D.C. Del. Eleanor Holmes Norton (D) expressed optimism Wednesday that the D.C. House Voting Rights Act would move to the House floor within the coming weeks, citing recent headway made on a gun amendment that has stalled the bills passage.
Were very close to a bill we think we can carry to the floor, she said, citing positive progress made on the contentious gun issue.
The voting rights act which would give the District a voting Representative has been stalled in the House since March because of the poison-pill gun amendment. As written, the provision would strike down many of D.C.s strict gun laws and even allow residents to own guns such as AK-47s.
In June, voting rights advocates decided to put the bill on hold rather than compromise on the provision. But their goal of getting a clean bill has proven difficult. Pro-gun lawmakers, under pressure from the National Rifle Association, are unwilling to consider an amendment-free bill, and efforts to attach the voting rights act to must-pass appropriations bills have failed.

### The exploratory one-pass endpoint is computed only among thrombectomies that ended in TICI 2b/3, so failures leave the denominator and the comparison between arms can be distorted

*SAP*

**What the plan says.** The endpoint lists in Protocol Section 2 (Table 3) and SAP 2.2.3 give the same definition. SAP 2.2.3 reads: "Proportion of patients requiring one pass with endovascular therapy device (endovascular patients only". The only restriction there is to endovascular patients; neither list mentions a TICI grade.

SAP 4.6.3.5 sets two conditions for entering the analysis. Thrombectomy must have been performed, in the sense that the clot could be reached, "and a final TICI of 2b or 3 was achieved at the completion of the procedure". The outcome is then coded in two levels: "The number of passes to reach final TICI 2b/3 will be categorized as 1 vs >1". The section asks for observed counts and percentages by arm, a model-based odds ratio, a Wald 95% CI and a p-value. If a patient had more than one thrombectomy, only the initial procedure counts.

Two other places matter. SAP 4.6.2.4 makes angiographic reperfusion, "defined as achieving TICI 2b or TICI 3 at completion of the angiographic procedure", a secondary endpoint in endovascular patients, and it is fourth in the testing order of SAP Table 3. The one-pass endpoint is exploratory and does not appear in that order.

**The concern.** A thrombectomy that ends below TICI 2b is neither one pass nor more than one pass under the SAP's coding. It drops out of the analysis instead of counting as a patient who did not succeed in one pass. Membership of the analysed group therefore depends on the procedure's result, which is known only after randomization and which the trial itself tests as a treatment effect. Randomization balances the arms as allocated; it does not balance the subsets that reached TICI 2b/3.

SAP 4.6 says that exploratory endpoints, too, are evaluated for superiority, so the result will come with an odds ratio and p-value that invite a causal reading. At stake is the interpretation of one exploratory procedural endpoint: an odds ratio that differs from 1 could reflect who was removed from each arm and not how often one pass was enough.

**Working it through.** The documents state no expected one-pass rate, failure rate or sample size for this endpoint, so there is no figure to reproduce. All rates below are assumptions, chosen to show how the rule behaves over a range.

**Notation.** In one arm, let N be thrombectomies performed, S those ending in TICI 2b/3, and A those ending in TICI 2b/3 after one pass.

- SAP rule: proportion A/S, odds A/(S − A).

Norton made her comments Wednesday outside of the National Postal Museum, where she and a cadre of supporters from the advocacy group DC Vote joined forces to mail more than 41,000 signatures to the White House imploring President Barack Obama to include supportive remarks about the voting rights act in his upcoming State of the Union address.
In case his speechwriters need any help, weve got a few lines for them, she joked.
Although he voted for the bill as a Senator, President Obama has yet to use a public forum to weigh in on it.
Norton said its time for Obama to use his bully pulpit to call out Congress and make the disenfranchisement of D.C. residents known to the rest of the country.
It would be a shame to let such an occasion go by, she said.
The 12 hefty boxes of petitions marked priority mail were sent directly to the White House at a cost of $186.40.